OAKLAND, Calif. — A squinting James Harden made his way back to the floor of Oracle Arena a few minutes into the second quarter, a look on his face like he was perpetually smelling a teammate’s day-old, unwashed, game-used socks. He soon re-entered the game, but never regained the MVP form we’ve come to expect.
Harden said afterward that he could “barely see” throughout the game, and it certainly looked like it on some plays, airballing his patented step-backs or throwing the ball to nobody in particular and watching it sail out of bounds. It’s a testament to his extraordinary talent that he finished with 29 points on 9-of-19 shooting.
Houston ended up losing a hard-fought Game 2, 115-109, and that’s exactly what’s supposed to happen when your superstar misses time or isn’t quite right. In Harden’s case, it was both.
The Rockets played valiantly in the 11 or so game minutes while Harden was out, closing the gap from nine points to five, but those were minutes when Harden could have helped tighten the game or even given them the lead. Harden leads the NBA in usage rate this postseason at 38.4 percent, so the offense completely changes when he misses significant portions of the game. His team battled and scrapped, but still trailed by nine at halftime. As expected, a stretch during which the Rockets could have made their move was nullified because of Harden’s absence.
“Well, it’s tough sledding,” D’Antoni said after the game of playing without Harden. “But at the same time I thought we did a good job of kind of righting the ship, give us a chance towards the end. That just means Chris [Paul] and Eric [Gordon] and those guys got to play a lot more minutes. But I thought we overcame that pretty well, as a matter of fact.”
The Rockets did handle it well, but it’s when you flip the camera to the other team’s roster that you get the true difference between these two teams.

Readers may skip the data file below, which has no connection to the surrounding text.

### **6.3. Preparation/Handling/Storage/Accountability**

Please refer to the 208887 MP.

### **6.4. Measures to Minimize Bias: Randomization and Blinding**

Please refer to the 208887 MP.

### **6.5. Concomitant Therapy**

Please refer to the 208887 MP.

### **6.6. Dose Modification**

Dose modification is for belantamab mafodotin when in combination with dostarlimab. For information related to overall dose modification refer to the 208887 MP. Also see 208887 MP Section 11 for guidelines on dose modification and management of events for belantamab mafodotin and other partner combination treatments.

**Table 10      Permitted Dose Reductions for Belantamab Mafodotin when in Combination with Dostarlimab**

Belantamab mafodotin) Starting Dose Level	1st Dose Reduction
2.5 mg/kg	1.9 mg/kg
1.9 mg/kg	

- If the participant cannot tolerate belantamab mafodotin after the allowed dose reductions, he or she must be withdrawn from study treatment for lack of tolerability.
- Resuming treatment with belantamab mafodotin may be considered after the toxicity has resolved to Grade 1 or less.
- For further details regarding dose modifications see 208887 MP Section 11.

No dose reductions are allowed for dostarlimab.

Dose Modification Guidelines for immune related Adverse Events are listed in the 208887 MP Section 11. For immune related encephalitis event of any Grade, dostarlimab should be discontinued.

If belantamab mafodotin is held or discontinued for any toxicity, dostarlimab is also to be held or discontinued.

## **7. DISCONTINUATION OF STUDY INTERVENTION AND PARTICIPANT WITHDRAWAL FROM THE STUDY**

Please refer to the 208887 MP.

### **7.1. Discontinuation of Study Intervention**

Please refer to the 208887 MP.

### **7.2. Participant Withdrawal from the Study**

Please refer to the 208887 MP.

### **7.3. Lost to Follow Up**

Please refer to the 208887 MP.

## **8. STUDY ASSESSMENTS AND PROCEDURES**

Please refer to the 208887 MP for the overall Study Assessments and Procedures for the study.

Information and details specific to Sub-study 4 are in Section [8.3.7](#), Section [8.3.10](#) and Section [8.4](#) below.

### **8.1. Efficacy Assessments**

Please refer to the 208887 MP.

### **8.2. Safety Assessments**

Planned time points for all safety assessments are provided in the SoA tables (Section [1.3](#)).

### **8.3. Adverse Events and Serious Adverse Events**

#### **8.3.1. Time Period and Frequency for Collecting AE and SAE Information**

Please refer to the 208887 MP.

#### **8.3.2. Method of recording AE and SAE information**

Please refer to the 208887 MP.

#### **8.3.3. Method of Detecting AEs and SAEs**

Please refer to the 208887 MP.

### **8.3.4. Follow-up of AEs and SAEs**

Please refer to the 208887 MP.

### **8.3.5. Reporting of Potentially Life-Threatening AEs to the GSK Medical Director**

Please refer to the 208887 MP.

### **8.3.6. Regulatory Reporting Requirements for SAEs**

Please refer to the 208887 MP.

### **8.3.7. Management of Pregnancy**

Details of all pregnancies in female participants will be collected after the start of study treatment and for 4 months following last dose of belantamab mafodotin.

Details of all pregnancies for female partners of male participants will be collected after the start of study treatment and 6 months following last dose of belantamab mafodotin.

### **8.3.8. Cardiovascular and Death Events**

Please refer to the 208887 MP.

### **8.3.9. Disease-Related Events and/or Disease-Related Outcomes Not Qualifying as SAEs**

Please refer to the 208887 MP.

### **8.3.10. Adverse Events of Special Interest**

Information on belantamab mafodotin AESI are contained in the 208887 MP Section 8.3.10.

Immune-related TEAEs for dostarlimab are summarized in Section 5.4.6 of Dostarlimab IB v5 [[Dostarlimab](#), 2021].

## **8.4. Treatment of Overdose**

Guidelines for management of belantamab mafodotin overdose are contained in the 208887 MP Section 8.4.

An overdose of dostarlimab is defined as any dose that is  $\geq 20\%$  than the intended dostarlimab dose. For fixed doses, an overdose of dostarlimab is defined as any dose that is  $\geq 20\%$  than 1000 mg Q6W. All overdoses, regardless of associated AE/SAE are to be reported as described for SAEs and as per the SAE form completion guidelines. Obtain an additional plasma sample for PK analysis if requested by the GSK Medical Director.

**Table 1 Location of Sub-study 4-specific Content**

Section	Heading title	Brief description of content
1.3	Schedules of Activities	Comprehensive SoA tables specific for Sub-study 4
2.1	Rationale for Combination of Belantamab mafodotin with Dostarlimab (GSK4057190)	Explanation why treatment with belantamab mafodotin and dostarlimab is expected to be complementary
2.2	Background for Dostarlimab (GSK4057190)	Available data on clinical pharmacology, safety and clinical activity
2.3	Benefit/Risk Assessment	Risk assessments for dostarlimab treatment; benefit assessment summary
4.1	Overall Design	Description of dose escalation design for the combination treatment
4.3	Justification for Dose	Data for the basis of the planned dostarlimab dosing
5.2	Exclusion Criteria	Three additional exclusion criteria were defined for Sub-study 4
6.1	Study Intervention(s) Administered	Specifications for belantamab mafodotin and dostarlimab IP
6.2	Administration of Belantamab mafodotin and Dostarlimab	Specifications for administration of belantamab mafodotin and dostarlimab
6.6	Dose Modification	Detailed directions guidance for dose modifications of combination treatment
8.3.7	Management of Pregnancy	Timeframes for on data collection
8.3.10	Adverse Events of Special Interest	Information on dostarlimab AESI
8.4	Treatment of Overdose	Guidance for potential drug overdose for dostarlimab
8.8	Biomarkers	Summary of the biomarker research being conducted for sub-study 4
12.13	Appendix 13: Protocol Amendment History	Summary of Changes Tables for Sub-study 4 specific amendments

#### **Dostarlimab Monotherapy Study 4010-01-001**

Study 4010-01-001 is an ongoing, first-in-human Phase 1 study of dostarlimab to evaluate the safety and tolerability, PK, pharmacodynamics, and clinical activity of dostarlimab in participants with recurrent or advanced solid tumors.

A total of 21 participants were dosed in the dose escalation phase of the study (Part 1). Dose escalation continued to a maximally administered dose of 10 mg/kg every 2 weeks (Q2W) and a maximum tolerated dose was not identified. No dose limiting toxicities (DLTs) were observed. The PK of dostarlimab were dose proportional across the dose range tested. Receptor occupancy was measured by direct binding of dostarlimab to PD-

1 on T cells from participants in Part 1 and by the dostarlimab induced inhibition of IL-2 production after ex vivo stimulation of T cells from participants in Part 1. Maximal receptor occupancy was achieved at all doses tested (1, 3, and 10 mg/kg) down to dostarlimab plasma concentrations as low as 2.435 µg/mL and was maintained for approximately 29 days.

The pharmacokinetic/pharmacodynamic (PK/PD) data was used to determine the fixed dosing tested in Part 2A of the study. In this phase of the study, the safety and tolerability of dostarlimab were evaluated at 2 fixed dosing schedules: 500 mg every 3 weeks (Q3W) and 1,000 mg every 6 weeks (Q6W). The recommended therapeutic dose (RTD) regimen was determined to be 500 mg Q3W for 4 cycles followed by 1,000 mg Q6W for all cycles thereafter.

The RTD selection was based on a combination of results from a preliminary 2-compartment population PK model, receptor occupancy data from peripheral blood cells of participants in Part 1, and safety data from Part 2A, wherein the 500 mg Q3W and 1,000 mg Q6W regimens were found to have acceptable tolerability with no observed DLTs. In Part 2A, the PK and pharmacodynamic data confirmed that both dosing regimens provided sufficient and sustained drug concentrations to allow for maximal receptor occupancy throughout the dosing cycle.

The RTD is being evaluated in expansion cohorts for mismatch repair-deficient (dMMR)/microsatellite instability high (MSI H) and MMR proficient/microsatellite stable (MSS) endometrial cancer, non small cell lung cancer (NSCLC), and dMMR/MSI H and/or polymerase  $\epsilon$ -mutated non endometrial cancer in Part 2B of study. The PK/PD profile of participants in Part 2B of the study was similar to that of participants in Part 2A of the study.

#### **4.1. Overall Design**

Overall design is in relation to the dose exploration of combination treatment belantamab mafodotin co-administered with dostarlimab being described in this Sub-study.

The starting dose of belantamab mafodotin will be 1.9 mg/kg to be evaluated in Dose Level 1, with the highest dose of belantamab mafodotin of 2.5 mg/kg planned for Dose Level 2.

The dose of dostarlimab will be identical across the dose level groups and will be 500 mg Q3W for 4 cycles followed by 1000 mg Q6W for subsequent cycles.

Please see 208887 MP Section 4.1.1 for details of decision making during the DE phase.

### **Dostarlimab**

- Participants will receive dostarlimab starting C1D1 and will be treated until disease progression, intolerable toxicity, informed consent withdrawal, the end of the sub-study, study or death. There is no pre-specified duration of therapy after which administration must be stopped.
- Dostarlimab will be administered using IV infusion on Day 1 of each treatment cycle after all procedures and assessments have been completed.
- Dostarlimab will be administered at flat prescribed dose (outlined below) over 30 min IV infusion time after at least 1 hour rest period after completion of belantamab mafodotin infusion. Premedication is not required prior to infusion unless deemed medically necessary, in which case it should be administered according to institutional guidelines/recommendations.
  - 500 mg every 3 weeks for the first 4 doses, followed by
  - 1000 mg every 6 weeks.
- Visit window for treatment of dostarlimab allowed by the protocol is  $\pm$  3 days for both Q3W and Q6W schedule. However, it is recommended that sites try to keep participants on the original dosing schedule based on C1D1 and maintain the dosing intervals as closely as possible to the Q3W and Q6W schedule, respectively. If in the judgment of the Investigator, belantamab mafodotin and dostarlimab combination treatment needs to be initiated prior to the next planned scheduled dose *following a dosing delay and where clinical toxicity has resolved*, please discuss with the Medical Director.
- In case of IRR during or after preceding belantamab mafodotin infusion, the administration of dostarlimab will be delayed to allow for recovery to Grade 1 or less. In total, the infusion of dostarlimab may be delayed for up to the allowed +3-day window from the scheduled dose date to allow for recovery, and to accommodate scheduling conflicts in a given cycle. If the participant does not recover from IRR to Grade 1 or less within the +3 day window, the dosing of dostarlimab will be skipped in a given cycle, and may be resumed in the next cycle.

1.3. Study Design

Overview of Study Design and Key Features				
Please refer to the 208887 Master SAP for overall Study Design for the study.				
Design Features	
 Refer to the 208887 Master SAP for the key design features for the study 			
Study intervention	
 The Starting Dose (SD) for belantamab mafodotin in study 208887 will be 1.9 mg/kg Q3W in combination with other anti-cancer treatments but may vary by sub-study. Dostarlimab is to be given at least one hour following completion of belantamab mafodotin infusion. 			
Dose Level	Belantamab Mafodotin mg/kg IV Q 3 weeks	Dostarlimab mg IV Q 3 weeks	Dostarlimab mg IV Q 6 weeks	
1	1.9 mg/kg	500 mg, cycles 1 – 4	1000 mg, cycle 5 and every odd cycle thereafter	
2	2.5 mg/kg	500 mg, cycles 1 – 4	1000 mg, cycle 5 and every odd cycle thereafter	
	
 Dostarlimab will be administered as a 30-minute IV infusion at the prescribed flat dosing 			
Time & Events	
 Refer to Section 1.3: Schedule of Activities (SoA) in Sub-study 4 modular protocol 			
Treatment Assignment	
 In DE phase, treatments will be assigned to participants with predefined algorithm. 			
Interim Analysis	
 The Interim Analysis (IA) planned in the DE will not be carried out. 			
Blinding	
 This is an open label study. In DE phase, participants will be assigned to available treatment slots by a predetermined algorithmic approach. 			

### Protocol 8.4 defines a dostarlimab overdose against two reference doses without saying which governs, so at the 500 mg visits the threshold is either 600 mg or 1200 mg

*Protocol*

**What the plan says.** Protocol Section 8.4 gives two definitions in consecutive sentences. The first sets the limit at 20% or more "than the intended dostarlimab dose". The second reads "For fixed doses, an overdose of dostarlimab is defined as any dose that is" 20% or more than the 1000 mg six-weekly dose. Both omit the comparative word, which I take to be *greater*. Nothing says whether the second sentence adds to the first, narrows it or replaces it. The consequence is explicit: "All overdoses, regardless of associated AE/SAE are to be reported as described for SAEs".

Steph Curry exited the game shortly before Harden in the first quarter with a finger that looked like something out of a Wes Craven movie, missing a similar amount of time as Harden. A two-time MVP and arguably the most impactful basketball player of the past five years exits the game, and who do the Warriors turn to? Kevin Durant, Klay Thompson, Draymond Green and Andre Iguodala.
A far cry from Austin Rivers, Danuel House Jr. and Kenneth Faried.
Again, this isn’t to take anything away from the Rockets — they played their butts off and did absolutely everything they could to win the game, both with and without Harden. But, as Paul said after the game, “no moral victories over here … We lost.”
Sometimes we get so caught up in looking at the Warriors’ vulnerabilities, that we forget this is no ordinary championship squad. On even the best NBA dynasties, if you cut off the head of the snake (Michael Jordan, Larry Bird, Bill Russell, LeBron James), most of the time you’d have at least a decent chance of beating them. Golden State’s snake has no head. It’s a hydra that keeps regenerating Hall of Famers every time you’ve slice one off.
Thompson’s nursing a bum ankle. Curry also hurt his ankle, and now the finger. DeMarcus Cousins is most likely gone for the postseason. That would do most teams in against an opponent as good as Houston. Not the Warriors. Not yet, at least.
This might seem obvious, but the depth of the Warriors’ top-tier talent was never more fully on display than when you saw the exact opposite storyline playing out concurrently with the other team. The Rockets had to fight and scratch and claw to stay afloat with Harden out of the game. With Curry out, Golden State had to settle for giving the ball to someone Steve Kerr recently called the “most skilled basketball player on Earth.”
Green eloquently summed up both the Warriors’ abundance of talent and the Rockets’ top-heaviness after his team’s Game 2 win. It’s what makes the uphill climb Houston faces to get out of an 0-2 hole that much more difficult. The Rockets are a great match for the Warriors — they’ve been built that way — but if you think they’re even on the same playing field in terms of talent, you’re fooling yourself.
“When we needed Kevin to get buckets, he did that. When we needed Steph to control the offense, he did that. Klay got going. Andre started off the game, I think he had maybe the first five or six points,” Green said. “It’s important because when it’s just one guy scoring or two guys, it allows the defense to kind of key on those guys. When it’s balanced like it was tonight, we’re really tough to stop when it’s going that way.”
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